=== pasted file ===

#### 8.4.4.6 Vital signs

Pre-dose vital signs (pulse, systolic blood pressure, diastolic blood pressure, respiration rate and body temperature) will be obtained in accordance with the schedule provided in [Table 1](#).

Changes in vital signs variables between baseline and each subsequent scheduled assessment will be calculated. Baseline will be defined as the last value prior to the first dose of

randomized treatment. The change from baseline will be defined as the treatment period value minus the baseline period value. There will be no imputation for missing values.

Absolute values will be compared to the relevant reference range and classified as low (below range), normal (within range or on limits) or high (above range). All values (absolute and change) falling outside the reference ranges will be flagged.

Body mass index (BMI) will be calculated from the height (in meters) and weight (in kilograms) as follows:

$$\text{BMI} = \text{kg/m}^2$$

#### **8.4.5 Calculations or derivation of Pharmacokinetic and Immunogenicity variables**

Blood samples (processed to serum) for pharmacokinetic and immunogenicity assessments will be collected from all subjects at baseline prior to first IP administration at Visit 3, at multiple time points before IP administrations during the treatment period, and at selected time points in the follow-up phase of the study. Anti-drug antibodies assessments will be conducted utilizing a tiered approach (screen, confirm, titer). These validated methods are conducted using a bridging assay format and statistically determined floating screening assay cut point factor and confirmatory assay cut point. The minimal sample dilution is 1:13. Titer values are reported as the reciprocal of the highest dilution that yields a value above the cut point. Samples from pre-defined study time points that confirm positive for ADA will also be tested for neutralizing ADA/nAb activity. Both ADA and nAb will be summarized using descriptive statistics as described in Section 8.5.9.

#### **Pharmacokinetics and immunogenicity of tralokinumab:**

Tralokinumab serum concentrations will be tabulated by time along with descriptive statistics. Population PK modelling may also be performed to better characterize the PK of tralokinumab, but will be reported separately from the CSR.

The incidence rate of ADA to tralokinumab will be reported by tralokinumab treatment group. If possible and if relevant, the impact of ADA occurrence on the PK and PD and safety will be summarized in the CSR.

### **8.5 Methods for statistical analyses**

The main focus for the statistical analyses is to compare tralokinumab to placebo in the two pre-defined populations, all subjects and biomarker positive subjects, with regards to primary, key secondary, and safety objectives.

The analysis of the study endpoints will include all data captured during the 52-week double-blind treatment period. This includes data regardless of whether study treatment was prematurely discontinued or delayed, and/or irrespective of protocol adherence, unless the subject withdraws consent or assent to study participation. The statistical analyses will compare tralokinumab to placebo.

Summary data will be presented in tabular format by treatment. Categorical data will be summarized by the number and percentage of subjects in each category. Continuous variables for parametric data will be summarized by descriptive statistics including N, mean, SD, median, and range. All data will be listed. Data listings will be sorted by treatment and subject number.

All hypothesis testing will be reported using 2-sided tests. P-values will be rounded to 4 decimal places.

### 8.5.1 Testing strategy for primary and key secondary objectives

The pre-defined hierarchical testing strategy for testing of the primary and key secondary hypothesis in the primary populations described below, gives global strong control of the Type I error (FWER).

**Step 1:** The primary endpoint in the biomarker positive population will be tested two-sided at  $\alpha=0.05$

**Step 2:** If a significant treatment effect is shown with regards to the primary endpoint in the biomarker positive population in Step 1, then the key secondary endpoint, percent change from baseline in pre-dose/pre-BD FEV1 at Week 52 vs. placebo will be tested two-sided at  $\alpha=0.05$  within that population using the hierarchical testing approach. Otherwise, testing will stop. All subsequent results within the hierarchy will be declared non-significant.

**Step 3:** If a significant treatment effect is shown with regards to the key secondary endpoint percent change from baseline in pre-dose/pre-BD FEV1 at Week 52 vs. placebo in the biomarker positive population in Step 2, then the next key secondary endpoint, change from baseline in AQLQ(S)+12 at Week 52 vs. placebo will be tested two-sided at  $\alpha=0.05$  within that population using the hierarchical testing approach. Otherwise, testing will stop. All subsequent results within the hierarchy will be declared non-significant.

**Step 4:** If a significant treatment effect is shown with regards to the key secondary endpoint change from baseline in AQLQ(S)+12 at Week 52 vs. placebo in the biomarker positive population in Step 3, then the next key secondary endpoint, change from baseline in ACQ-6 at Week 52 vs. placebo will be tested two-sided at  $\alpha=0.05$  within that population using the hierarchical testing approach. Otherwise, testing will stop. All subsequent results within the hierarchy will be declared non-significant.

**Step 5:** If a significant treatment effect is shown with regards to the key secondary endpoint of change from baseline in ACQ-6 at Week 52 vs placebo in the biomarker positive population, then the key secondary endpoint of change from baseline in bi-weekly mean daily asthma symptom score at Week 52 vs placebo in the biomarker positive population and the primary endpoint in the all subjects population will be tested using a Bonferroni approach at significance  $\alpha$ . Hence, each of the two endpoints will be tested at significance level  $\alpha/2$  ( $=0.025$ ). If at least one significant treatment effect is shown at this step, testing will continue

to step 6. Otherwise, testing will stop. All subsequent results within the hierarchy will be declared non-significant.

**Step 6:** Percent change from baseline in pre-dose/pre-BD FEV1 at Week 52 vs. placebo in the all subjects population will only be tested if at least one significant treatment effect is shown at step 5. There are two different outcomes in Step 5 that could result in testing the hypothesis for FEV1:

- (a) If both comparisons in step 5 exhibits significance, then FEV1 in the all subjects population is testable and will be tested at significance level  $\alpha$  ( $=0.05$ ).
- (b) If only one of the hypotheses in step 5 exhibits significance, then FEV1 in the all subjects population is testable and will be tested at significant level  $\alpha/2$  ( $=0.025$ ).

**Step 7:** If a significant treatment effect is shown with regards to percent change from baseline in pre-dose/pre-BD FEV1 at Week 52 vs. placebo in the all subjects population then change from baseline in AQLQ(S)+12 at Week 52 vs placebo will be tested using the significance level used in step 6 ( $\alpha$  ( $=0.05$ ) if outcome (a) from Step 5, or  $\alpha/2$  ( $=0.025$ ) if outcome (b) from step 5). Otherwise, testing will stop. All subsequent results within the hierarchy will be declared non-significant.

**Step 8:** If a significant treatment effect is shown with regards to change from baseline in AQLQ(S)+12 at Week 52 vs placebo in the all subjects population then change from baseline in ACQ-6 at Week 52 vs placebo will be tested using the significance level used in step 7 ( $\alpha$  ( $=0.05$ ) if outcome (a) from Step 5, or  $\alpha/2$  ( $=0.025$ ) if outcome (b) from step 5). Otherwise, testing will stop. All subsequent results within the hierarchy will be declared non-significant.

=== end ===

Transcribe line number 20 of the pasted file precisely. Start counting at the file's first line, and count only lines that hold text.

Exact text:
**Step 1:** The primary endpoint in the biomarker positive population will be tested two-sided at  $\alpha=0.05$